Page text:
Suspected Hizbul militant Liyaqat Shah seeks bail
New Delhi: Suspected Hizbul militant Liyaqat Shah on Monday approached a special NIA court here seeking bail in a case of alleged conspiracy to carry out terror attacks in Delhi, claiming that no concrete evidence had been found against him during probe.
Forty five-year-old Shah, who was arrested by the special cell of Delhi Police on March 20, moved the bail application during an in-chamber hearing before District Judge I S Mehta who posted it for hearing on May 15, court sources said.
Shah was produced before the court after expiry of his judicial custody and the court extended it till May 18, they said.
The sources said Shah, in his application, has said that he should be granted bail as he is in custody since March 20 and no concrete evidence has been found against him by the probe agencies as yet.
He was sent to judicial custody on May 1 after National Investigation Agency (NIA) had said that he was not required for further custodial interrogation.
The court had on April 26 allowed the NIA's plea and remanded Shah in NIA's custody for five days after the agency had said that they need to take Shah to Sunauli border, one of India-Nepal crossing points near Gorakhpur, from where he was allegedly arrested.
After Shah's arrest, the Home Ministry had on March 28 issued a notification facilitating NIA to take over the case after his arrest had generated conflicting versions from Delhi and Jammu and Kashmir police.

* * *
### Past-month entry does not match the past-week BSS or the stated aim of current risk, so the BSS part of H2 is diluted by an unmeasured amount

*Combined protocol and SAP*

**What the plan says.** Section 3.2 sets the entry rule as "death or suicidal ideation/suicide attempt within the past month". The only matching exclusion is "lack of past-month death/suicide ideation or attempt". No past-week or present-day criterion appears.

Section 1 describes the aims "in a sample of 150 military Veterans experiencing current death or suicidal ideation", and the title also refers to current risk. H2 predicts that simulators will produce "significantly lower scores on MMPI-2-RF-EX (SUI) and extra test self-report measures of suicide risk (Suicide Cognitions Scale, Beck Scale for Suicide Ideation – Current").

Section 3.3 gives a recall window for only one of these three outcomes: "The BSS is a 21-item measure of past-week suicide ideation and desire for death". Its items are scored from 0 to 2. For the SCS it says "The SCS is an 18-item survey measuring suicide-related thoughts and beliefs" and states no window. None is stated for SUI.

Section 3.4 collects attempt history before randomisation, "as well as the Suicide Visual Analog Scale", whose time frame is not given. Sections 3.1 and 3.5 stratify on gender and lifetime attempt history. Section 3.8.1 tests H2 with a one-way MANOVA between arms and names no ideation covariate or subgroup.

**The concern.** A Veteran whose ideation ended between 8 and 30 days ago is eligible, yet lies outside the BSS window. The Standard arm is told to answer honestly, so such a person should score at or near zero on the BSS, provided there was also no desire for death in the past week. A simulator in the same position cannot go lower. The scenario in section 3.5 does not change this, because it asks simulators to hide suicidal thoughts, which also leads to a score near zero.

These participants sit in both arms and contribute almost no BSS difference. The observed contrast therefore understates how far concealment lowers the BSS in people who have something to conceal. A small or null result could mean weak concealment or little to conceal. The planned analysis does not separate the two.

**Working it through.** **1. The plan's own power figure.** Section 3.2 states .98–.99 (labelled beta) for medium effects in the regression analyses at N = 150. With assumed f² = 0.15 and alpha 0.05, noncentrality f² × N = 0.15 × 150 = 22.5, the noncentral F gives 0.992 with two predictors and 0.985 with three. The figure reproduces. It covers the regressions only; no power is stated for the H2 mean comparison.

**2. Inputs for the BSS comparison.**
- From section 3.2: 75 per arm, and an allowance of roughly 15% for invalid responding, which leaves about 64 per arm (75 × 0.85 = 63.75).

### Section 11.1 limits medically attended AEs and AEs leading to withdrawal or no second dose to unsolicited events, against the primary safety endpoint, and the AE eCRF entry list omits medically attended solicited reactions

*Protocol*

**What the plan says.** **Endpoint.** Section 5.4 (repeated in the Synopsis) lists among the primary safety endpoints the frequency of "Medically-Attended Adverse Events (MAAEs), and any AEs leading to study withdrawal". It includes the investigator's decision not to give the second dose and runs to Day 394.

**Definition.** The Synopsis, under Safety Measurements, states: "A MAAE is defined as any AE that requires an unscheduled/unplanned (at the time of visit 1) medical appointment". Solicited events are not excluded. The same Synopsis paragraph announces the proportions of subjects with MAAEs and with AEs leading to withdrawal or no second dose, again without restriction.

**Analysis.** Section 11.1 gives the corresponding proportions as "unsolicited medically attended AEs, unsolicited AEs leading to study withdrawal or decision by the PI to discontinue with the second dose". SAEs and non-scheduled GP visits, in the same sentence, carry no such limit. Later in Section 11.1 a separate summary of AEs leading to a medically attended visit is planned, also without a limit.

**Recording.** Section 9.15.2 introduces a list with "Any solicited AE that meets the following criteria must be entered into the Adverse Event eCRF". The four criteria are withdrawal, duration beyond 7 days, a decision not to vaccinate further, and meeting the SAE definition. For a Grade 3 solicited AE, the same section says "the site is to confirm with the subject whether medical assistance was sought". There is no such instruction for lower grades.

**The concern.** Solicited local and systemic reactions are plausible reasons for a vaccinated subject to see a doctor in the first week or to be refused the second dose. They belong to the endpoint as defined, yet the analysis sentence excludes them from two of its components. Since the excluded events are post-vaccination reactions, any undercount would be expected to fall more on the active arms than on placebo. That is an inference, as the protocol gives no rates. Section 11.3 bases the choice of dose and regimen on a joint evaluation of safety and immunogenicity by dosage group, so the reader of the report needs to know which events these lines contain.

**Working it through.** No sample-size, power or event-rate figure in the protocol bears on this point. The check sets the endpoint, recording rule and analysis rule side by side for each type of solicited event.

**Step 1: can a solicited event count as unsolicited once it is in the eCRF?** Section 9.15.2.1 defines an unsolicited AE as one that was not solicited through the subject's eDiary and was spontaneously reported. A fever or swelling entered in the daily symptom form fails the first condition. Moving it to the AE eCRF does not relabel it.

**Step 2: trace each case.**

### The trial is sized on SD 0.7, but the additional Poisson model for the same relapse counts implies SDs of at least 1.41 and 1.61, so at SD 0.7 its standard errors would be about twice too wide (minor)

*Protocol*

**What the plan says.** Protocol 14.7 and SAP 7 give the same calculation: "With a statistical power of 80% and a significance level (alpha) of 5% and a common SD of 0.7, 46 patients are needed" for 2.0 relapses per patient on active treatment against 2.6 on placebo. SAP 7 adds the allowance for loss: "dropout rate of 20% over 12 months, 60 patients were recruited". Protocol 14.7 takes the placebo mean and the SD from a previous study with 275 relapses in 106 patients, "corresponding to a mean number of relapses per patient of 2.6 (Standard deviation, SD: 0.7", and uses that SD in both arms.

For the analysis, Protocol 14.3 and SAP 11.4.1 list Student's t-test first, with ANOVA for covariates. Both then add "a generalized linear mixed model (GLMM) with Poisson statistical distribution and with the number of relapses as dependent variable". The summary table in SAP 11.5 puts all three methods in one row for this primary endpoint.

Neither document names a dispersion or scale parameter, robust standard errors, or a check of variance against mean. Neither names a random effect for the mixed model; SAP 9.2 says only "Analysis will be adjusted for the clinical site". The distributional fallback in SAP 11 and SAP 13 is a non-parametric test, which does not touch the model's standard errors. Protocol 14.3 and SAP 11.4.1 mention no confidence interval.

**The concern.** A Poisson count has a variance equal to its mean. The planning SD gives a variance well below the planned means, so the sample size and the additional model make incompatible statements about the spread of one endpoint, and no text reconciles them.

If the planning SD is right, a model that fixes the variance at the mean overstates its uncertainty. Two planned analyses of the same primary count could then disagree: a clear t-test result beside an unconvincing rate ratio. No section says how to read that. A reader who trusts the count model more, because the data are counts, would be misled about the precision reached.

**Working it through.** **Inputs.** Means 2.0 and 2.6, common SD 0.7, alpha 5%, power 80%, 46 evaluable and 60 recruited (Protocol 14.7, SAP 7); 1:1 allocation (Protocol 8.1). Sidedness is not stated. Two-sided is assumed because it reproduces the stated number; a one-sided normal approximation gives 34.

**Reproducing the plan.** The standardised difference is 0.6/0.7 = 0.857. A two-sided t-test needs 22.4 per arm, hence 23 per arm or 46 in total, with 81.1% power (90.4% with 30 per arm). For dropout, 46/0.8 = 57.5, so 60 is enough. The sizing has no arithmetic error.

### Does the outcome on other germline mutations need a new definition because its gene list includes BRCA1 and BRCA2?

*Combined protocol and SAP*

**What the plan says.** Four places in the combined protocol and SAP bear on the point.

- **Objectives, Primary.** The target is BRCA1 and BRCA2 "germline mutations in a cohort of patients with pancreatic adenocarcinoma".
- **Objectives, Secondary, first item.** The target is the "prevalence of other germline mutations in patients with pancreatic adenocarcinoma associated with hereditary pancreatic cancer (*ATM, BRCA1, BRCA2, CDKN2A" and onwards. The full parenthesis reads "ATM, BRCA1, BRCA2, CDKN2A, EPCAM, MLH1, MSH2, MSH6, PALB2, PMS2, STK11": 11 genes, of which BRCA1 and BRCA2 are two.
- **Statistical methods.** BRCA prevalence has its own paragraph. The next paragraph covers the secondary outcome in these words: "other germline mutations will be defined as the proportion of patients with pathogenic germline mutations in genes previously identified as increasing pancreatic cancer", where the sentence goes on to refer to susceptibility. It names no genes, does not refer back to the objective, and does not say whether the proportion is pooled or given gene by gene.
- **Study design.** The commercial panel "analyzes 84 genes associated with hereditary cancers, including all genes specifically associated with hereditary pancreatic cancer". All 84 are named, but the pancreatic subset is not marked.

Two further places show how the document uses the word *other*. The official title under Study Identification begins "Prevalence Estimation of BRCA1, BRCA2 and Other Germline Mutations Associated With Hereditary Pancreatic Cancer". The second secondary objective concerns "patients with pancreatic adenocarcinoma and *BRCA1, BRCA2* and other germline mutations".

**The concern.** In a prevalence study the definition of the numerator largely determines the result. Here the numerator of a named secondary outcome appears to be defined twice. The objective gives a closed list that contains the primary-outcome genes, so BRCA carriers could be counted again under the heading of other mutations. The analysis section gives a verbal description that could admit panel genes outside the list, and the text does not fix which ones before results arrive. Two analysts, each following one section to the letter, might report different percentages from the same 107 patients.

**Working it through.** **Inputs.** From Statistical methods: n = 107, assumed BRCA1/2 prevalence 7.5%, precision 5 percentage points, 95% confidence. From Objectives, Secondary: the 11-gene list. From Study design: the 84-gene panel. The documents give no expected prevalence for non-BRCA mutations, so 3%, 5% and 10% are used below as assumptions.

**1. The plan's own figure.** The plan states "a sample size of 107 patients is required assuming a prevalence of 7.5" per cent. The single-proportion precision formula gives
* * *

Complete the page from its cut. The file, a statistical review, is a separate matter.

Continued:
While Delhi Police had claimed that with Shah's arrest they had foiled a 'fidayeen' (suicide) attack in the national capital ahead of Holi, the J-K Police insisted that he was one of those who had exfiltrated in 1990s and returned to India to surrender under the state's rehabilitation policy.
The special cell of Delhi Police had earlier said Shah, a resident of Jammu and Kashmir, was apprehended from Indo-Nepal border area near Gorakhpur in Uttar Pradesh and had told his interrogators that he is a trained militant of banned terror group Hizbul Mujahideen and was settled in Muzaffarabad in Pakistan Occupied Kashmir (PoK).
Police had said that Shah and his associate Manzoor, a resident of J&K, were directed by top ranks of Hizbul to carry out terror attacks in Delhi.
It had said that based on inputs given by Shah, a huge consignment of arms, hand grenades and explosive material were recovered from a guest house in Jama Masjid area here. It had said that his associates, including Manzoor, are absconding.
A case was registered under sections 120 B(criminal conspiracy), 121 (waging war against government of India), 121 A (conspiracy to commit offences against the State) and 123 (concealing with intent to facilitate design to wage war) of IPC against them.
According to Delhi Police, Shah had planned attacks to avenge the hanging of Parliament attack convict Afzal Guru.
J-K Police, however, had supported the claims of Shah's family that he was a former militant who had surrendered before SSB on the Nepal border and was in a group returning from PoK under the rehabilitation policy.